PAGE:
[PDF] “Macroeconomic Transmission of Financial Crises: A Story of Aggregate Demand” (Job Market Paper)
Mian et al. (2013, 2014) document that collapsing household net worth significantly and negatively affected employment via consumer spending between 2007 and 2009. To rationalize the underlying transmission mechanism, the popular household leverage view has emphasized tightening consumer credit constraints, which generate the desired consumer response mechanically. This view has recently been challenged as tightening consumer credit can realistically only account for the observed slow recovery of the US economy, but not the abrupt and deep nature of the initial downturn — the Great Recession — itself. This paper thus offers an alternative explanation of the Great Recession, namely that the observed contraction in aggregate demand was mainly driven by households who responded to the 2008 Financial Crisis by voluntarily substituting away from consumption towards savings in the spirit of a classic wealth effect. The primary policy implication of this wealth effect view is that fiscal stimulus may be less effective in combating financial crises than would be implied by the household leverage view.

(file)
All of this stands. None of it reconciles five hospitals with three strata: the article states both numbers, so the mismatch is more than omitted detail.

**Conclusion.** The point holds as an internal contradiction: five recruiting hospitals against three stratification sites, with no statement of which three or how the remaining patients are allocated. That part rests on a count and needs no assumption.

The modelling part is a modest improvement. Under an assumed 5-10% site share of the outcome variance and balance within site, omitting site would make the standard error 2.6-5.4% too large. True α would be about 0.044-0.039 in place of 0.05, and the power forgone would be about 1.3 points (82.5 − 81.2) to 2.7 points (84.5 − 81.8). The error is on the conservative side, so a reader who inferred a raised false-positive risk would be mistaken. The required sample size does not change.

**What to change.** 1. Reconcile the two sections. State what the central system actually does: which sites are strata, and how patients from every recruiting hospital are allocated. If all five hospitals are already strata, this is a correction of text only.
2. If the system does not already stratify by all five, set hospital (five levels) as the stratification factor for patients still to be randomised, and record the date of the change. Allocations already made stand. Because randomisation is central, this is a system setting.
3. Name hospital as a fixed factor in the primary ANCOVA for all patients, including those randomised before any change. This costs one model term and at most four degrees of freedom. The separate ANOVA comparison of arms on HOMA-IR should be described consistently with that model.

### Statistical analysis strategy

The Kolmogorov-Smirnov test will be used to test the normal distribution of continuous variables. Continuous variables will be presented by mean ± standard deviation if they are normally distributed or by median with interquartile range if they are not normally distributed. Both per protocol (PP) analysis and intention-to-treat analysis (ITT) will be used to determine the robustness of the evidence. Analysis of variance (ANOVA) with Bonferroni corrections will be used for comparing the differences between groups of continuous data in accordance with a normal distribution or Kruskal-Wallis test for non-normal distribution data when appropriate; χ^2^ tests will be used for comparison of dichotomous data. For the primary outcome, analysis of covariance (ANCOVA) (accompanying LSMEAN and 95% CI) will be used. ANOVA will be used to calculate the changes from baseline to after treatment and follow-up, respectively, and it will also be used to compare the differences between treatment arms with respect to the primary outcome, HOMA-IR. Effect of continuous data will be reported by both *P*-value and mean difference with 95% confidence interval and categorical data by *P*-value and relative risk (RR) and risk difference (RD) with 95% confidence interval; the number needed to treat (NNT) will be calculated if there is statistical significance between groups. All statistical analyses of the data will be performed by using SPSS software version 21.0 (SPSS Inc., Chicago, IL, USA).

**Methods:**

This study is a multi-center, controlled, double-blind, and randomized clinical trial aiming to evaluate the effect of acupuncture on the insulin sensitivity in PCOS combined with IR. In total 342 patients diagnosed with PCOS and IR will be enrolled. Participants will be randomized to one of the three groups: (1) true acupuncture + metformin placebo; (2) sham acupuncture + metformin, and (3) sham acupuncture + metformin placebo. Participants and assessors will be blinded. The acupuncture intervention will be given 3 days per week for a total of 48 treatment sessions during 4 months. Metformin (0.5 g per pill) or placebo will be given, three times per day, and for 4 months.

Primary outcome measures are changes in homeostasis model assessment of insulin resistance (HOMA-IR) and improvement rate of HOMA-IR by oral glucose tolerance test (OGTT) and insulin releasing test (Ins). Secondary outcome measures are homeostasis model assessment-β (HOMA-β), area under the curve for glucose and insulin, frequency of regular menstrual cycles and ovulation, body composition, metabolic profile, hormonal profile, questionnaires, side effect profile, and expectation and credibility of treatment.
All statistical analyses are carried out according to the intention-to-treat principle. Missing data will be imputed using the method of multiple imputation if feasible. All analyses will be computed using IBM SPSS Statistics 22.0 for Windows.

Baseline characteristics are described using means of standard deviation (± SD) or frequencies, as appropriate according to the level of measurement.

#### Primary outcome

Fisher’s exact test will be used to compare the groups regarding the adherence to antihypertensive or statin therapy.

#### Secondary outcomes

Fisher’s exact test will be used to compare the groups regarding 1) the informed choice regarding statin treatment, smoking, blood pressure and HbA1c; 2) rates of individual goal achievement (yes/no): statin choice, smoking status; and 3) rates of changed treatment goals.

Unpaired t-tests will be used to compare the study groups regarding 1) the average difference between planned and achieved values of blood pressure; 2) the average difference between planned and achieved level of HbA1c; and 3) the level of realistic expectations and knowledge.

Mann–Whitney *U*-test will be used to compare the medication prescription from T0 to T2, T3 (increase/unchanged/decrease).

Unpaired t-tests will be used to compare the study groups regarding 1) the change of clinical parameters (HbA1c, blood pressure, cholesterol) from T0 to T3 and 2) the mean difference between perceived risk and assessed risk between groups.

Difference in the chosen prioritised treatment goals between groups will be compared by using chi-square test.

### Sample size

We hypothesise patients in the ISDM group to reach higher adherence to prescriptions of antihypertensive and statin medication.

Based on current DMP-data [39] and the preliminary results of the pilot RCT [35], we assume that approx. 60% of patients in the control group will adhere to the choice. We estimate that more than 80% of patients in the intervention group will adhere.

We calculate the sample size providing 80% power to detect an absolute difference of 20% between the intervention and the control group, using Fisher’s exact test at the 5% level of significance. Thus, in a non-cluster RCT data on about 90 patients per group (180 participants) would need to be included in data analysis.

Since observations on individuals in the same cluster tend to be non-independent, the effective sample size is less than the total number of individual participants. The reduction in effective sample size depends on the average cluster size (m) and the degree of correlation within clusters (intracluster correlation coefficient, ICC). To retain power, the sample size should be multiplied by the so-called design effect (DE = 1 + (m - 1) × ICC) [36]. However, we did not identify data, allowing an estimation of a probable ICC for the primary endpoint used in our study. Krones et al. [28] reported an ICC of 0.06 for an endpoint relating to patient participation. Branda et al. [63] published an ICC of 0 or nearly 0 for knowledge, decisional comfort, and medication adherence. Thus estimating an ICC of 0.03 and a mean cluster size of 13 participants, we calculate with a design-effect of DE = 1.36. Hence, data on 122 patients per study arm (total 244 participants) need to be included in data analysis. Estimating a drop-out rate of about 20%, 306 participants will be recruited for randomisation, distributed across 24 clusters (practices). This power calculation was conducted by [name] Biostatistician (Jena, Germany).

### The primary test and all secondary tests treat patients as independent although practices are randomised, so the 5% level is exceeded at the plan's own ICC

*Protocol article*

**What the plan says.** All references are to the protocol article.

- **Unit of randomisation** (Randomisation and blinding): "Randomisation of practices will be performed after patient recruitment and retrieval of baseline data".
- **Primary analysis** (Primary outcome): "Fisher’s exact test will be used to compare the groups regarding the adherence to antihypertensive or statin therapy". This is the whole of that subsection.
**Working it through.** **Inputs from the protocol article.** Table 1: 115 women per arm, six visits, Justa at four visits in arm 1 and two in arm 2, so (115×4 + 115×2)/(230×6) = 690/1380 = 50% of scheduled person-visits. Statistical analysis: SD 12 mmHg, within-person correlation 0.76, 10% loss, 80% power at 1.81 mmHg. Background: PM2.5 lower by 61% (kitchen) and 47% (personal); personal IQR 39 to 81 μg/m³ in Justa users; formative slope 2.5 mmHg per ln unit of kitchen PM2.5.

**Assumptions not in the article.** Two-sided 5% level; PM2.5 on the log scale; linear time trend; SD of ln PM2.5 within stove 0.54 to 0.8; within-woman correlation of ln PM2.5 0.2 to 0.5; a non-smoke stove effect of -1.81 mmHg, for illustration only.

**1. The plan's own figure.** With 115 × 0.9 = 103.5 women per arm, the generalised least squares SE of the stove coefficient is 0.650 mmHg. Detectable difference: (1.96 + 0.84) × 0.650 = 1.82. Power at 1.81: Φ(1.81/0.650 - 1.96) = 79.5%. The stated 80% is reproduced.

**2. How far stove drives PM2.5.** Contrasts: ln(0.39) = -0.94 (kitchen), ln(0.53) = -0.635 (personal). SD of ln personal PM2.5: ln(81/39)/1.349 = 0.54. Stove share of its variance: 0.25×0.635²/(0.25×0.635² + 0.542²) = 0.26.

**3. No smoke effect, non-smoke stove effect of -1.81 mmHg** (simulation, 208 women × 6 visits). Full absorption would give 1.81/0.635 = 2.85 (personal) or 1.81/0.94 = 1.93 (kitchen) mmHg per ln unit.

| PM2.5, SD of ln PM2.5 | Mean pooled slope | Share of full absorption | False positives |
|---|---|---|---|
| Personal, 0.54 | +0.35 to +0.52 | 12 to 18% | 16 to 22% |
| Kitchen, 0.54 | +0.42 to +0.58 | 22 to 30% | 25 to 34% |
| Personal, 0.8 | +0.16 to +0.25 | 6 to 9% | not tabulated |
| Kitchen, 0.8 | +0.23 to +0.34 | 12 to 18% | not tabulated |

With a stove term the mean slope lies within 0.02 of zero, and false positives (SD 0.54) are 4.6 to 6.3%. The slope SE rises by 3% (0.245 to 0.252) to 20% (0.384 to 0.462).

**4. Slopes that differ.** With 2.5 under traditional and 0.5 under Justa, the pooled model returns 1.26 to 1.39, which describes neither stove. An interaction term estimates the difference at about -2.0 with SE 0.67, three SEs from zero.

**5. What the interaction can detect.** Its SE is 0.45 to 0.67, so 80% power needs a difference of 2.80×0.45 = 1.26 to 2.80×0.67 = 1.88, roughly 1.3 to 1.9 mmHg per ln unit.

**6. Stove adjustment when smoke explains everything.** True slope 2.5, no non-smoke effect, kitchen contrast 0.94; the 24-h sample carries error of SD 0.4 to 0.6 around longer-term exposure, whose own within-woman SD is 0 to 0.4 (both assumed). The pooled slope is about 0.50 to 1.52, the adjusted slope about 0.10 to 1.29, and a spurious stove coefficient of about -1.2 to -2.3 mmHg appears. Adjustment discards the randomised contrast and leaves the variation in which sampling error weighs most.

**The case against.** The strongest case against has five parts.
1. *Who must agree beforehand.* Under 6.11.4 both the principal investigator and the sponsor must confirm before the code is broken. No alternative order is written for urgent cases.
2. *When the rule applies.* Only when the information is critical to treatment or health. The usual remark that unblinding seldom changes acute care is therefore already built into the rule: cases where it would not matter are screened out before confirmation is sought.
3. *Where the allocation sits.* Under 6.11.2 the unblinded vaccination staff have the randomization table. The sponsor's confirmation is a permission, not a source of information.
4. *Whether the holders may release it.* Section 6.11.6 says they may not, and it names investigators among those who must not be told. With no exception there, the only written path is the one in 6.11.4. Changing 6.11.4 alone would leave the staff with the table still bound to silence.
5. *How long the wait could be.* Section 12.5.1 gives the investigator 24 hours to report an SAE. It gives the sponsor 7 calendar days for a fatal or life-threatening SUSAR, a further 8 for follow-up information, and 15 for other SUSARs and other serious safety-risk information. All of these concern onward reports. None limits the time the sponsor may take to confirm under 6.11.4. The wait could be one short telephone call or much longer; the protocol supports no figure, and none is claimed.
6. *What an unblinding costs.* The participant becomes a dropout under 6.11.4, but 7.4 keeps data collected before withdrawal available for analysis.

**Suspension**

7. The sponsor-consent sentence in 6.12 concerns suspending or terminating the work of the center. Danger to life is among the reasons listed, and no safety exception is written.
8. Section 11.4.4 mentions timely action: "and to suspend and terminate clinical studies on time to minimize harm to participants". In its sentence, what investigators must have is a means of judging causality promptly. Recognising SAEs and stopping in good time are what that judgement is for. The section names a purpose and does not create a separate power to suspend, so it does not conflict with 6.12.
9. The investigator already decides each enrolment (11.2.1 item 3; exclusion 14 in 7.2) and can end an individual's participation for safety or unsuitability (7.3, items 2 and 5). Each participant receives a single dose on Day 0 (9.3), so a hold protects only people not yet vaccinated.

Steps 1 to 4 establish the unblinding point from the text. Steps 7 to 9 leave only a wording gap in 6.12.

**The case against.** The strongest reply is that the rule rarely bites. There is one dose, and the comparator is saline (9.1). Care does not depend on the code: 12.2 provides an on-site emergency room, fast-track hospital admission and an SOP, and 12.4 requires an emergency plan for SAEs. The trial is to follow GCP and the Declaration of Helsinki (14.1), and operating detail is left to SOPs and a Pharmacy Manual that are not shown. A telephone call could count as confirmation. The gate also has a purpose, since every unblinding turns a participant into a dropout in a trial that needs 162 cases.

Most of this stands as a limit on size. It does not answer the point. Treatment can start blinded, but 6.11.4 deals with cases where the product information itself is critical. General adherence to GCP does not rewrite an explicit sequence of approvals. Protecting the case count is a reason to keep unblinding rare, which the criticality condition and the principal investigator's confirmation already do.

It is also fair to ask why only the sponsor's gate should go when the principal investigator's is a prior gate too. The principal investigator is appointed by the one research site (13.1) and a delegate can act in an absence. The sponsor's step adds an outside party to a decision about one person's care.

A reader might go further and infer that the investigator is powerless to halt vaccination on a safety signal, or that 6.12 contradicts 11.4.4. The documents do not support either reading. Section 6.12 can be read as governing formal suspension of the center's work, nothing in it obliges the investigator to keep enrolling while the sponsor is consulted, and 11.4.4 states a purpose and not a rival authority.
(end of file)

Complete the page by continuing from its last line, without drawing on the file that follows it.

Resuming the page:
[PDF] “Structural Sunspots and Equilibrium Selection” (submitted)
[PDF] “Was the 2012 Greek Default Self-Fulfilling? A Sovereign Debt Model with Slow-Moving Crises and Excusable Defaults” (submitted)
[Link] Assessing IMF Lending: A Model of Sample Selection (with Jean-Guillaume Poulain and Julien Reynaud), IMF Working Paper 19/157